• 01/Feb/2017 03:03:11

    Thanks [https://www.flickr.com/photos/sam2cents]! We are also constantly delighted by the information shared by the contributors on the stream :) You make an interesting point about the Land War in popular culture - it is perhaps a previously untapped subject (although hopefully any producers and linguistic coaches make a better go of the accents than previous films based in the same period :) )

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    sam2cents

    • 01/Feb/2017 16:37:44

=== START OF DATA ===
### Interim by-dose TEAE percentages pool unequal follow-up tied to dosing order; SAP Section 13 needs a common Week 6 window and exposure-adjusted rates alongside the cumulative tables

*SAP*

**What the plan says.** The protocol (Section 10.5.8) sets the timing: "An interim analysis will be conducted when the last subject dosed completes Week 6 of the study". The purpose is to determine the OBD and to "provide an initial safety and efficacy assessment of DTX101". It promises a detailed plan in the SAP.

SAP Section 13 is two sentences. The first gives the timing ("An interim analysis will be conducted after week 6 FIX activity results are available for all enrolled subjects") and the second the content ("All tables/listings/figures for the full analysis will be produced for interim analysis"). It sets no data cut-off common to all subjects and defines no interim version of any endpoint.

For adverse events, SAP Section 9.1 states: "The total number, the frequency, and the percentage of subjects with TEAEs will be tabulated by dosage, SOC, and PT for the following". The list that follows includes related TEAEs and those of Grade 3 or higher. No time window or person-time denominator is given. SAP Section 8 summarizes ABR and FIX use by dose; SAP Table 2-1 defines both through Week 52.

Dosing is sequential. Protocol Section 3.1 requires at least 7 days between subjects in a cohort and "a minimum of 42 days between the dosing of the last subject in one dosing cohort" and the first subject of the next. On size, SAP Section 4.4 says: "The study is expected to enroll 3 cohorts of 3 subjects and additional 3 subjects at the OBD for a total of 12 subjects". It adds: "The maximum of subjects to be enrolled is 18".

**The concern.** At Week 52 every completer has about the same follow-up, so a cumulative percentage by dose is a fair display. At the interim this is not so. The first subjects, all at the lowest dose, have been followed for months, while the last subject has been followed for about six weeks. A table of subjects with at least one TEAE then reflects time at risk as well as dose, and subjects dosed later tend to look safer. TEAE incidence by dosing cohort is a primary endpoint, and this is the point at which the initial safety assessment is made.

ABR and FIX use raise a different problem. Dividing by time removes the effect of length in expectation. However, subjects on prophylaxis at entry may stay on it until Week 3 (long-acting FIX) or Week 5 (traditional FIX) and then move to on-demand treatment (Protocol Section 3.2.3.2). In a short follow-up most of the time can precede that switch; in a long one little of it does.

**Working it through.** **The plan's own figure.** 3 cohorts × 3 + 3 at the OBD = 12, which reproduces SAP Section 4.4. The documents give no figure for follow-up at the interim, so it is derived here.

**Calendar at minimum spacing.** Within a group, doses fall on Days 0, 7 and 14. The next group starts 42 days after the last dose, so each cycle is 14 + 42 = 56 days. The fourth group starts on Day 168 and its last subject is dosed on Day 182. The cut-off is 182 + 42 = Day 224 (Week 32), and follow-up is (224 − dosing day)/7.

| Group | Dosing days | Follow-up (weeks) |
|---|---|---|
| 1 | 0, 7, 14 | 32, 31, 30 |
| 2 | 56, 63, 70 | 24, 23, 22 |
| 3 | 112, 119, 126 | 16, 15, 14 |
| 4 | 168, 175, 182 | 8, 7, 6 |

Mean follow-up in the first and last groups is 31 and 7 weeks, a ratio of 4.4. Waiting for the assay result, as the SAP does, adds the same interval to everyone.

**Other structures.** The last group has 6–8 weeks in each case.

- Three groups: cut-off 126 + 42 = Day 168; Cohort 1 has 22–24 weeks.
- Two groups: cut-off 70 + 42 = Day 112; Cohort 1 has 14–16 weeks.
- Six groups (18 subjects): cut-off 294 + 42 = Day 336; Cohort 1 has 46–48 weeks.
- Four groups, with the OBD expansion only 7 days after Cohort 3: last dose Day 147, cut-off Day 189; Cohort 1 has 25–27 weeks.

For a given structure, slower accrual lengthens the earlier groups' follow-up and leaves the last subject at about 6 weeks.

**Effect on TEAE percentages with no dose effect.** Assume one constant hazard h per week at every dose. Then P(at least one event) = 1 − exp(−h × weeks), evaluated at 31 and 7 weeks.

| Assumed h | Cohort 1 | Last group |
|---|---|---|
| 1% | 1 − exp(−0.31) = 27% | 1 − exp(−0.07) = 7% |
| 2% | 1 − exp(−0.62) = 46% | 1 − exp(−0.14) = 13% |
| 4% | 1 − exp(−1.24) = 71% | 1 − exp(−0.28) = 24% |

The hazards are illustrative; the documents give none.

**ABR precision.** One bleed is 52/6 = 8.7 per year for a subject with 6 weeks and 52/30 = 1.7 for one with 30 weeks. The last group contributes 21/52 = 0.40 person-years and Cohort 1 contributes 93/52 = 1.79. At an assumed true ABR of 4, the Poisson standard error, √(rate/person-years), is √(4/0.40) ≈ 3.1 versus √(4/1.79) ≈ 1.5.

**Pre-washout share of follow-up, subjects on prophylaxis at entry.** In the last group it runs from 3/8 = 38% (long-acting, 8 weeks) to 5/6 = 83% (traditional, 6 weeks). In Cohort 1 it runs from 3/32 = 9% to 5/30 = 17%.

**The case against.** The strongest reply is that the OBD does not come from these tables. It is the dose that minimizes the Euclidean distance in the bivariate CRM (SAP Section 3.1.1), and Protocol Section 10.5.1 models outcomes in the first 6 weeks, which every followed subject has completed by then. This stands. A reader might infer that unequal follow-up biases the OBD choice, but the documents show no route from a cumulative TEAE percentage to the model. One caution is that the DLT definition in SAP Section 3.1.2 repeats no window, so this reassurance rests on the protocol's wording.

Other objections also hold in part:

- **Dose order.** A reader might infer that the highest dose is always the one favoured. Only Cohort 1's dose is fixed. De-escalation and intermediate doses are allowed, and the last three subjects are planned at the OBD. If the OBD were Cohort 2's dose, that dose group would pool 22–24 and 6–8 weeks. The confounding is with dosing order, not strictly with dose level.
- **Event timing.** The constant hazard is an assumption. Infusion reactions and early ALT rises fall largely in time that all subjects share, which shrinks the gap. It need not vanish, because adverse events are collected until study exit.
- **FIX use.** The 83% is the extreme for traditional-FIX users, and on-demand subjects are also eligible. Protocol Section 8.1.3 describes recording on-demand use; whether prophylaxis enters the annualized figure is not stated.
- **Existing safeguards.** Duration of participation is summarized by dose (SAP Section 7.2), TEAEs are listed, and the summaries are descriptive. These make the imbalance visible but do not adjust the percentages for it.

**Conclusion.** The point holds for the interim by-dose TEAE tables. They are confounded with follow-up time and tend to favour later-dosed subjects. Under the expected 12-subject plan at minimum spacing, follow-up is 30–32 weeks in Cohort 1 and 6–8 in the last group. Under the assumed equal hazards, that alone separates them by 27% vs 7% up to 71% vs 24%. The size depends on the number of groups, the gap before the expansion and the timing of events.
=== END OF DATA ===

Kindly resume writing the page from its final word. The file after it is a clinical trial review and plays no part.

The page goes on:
[https://www.flickr.com/photos/nlireland] I'd managed to forget all about that, to be sure to be sure. I think maybe we should all decide it never happened. As for the actual Land War, I have read that the pistols the RIC were equipped with were the most advanced in the world, and whereas Colt revolvers in the US were still single action (you had to cock the hammer manually before pulling the trigger) and still loaded by hand with detonation cap, gun powder and a lead ball, these RIC revolvers were already taking brass cartridges and were double-action (pull trigger and hammer cocks and fires in one go). Ireland was definitely treated differently the the rest of the UK. There's some interesting info on Wikipedia about it here if you scroll down to 'other revolvers' stating that General Custer owned a brace of these pistols and possibly carried them at the Battle of Little Bighorn (not that they did him much good): en.wikipedia.org/wiki/Webley_Revolver#Webley_RIC